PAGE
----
Shades Of Gray

Among the many, many things that worry me about America’s contemporary tribalism is a concern about the conduct of our overdue arguments over inclusion and diversity. I worry because those conversations have displayed a tendency to become “either/or”–you are either pure in word and deed or you are a bigot beyond the pale–and as a result, we risk losing our ability to see shades of gray, to distinguish between the genuinely offensive  and the merely tone-deaf.

There is a very significant difference between Harvey Weinstein and Al Franken, to cite just one example, and blurring that distinction actually inhibits efforts to combat misogyny and sexual assaults.

Every so often, I’m reminded of a joke incorporating a cautionary lesson that my mother used to tell. There used to be a radio station on the top floor of Chicago’s Merchandise Mart. There also used to be people who were elevator operators  (you incredulous young people can google it). One day, a man entered one of the elevators and the operator asked which floor; the man–stuttering badly–said “t-t-the r-r-radio station.” They were the only two on the elevator, and the man further offered that he was “a-a-applying f-f-for a j-job as an on-air radio an-an-announcer.”

As luck would have it, the same operator had the same passenger about an hour later, and once again they were alone in the elevator. The operator couldn’t resist asking how the interview had gone, and the stutterer replied “T-t-terrible. T-t-they hate Jews.”

The (obvious) moral of the story is that not everyone who dislikes me is an anti-Semite (I clearly have other qualities that can put folks off…) and not every thoughtless or stupid remark signals racism or homophobia. Not every female professor denied tenure was the victim of sexism (although some clearly were). Etcetera.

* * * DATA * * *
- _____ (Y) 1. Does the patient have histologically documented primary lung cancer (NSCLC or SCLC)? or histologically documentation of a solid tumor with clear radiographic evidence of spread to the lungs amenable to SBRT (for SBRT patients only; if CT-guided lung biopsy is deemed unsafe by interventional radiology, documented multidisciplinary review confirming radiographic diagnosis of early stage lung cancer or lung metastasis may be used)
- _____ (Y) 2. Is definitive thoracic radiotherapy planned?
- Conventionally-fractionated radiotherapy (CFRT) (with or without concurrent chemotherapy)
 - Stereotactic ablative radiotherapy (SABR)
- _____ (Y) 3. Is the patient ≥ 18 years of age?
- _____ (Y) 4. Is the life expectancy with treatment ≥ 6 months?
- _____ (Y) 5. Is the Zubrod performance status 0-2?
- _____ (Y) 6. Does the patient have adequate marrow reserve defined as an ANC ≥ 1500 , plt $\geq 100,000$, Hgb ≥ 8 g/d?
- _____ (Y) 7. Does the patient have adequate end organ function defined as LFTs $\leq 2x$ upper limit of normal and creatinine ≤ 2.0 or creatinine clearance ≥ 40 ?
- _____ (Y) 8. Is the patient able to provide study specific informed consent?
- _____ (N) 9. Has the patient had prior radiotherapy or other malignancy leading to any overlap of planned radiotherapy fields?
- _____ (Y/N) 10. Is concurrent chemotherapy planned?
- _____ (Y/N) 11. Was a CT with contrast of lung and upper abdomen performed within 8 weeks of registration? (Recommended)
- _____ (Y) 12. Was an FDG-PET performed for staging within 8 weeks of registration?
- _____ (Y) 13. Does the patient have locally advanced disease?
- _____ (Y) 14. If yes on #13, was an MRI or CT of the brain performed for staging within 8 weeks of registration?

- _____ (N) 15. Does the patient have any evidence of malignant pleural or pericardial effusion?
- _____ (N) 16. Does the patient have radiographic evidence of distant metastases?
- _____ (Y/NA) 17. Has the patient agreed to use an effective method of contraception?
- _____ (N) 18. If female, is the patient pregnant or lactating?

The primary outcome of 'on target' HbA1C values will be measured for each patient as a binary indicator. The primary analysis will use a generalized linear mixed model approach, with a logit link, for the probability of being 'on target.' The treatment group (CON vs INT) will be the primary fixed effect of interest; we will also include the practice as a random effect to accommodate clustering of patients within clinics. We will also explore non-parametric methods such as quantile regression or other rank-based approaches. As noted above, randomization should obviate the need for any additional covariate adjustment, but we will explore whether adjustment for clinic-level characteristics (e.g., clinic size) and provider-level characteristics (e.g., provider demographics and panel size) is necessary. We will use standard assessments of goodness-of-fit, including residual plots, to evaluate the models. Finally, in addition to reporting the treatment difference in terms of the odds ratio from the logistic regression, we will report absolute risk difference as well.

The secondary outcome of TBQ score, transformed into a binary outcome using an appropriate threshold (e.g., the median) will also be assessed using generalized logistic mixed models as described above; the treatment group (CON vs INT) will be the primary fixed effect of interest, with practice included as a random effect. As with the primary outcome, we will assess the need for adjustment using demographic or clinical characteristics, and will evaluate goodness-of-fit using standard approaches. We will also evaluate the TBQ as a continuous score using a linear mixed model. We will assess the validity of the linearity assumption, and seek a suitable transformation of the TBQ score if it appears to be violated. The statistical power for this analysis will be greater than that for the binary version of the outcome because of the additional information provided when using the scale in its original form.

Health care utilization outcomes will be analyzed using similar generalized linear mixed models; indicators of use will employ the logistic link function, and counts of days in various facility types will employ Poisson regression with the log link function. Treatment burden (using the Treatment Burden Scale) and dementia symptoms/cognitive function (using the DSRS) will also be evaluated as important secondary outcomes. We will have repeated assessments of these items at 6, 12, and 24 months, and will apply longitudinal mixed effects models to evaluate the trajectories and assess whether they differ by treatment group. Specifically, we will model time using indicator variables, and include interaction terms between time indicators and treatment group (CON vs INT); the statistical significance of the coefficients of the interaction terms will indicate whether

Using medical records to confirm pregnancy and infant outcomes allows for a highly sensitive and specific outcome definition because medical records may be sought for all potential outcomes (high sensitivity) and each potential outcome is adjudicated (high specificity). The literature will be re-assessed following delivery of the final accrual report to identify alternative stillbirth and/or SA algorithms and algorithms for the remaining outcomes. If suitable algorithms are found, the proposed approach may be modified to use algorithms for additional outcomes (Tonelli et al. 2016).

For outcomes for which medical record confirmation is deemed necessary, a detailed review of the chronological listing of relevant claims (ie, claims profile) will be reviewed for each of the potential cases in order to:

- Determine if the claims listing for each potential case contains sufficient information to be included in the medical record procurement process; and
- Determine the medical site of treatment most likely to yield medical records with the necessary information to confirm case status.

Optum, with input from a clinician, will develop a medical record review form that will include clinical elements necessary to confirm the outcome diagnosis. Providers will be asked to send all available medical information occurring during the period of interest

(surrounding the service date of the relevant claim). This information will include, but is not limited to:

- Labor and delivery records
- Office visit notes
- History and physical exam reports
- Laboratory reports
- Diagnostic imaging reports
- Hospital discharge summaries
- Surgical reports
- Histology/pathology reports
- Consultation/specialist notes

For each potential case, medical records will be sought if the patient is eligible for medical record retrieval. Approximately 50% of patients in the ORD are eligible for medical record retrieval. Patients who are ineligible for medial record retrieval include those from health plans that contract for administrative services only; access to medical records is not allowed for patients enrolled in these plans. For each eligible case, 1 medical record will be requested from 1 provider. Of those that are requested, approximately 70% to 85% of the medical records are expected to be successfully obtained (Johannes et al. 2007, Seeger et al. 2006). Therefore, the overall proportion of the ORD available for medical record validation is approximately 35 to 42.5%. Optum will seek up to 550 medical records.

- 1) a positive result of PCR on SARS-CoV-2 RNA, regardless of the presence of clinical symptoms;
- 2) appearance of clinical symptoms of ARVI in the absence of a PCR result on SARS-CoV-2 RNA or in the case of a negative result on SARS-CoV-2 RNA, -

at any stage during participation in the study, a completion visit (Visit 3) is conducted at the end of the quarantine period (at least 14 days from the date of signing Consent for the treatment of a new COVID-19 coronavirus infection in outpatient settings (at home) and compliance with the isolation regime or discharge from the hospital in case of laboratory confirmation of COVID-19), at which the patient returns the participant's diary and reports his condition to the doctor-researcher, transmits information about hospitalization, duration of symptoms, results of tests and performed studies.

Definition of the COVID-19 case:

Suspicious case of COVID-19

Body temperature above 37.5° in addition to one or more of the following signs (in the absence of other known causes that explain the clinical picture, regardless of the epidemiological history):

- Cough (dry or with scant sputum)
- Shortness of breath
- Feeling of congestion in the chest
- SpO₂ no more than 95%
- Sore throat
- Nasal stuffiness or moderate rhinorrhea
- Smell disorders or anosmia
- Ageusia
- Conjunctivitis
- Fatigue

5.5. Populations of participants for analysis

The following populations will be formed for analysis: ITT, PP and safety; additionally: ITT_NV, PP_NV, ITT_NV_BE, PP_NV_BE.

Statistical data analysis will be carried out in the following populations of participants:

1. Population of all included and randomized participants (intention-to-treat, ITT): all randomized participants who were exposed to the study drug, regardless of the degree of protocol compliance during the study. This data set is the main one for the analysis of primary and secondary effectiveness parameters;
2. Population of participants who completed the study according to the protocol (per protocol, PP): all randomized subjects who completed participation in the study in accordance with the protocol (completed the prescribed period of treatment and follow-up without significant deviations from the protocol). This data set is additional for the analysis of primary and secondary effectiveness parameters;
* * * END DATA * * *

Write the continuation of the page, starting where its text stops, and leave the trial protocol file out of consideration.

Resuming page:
I thought about the lesson embedded in my mother’s joke recently, when a friend of mine resigned her position after being accused by her co-workers of homophobia. The media account I read didn’t include a description of the incident or incidents that triggered that accusation, but I know that her best friend of many years is an out and proud gay man, and in the years I’ve known her, I’ve never heard her utter a disparaging word about LGBTQ people–or for that matter, about any minority.

These days, such accusations are flourishing and damaging, and although many are well-founded, others are not, and telling the difference is important.

If we are going to root out genuinely toxic and bigoted attitudes, we need to recognize that we all see life through the “lenses” we’ve developed during our unique experiences, and we need to take care that those experiences don’t distort our perspectives. Another friend of mine–herself a member of a minority group–once opined that humanity was a lot like a pecan pie–the nuts are pretty well distributed throughout. Every group–every slice of the human pie– contains exemplars of the group’s most hurtful stereotypes, and every group contains wonderful, caring, talented people.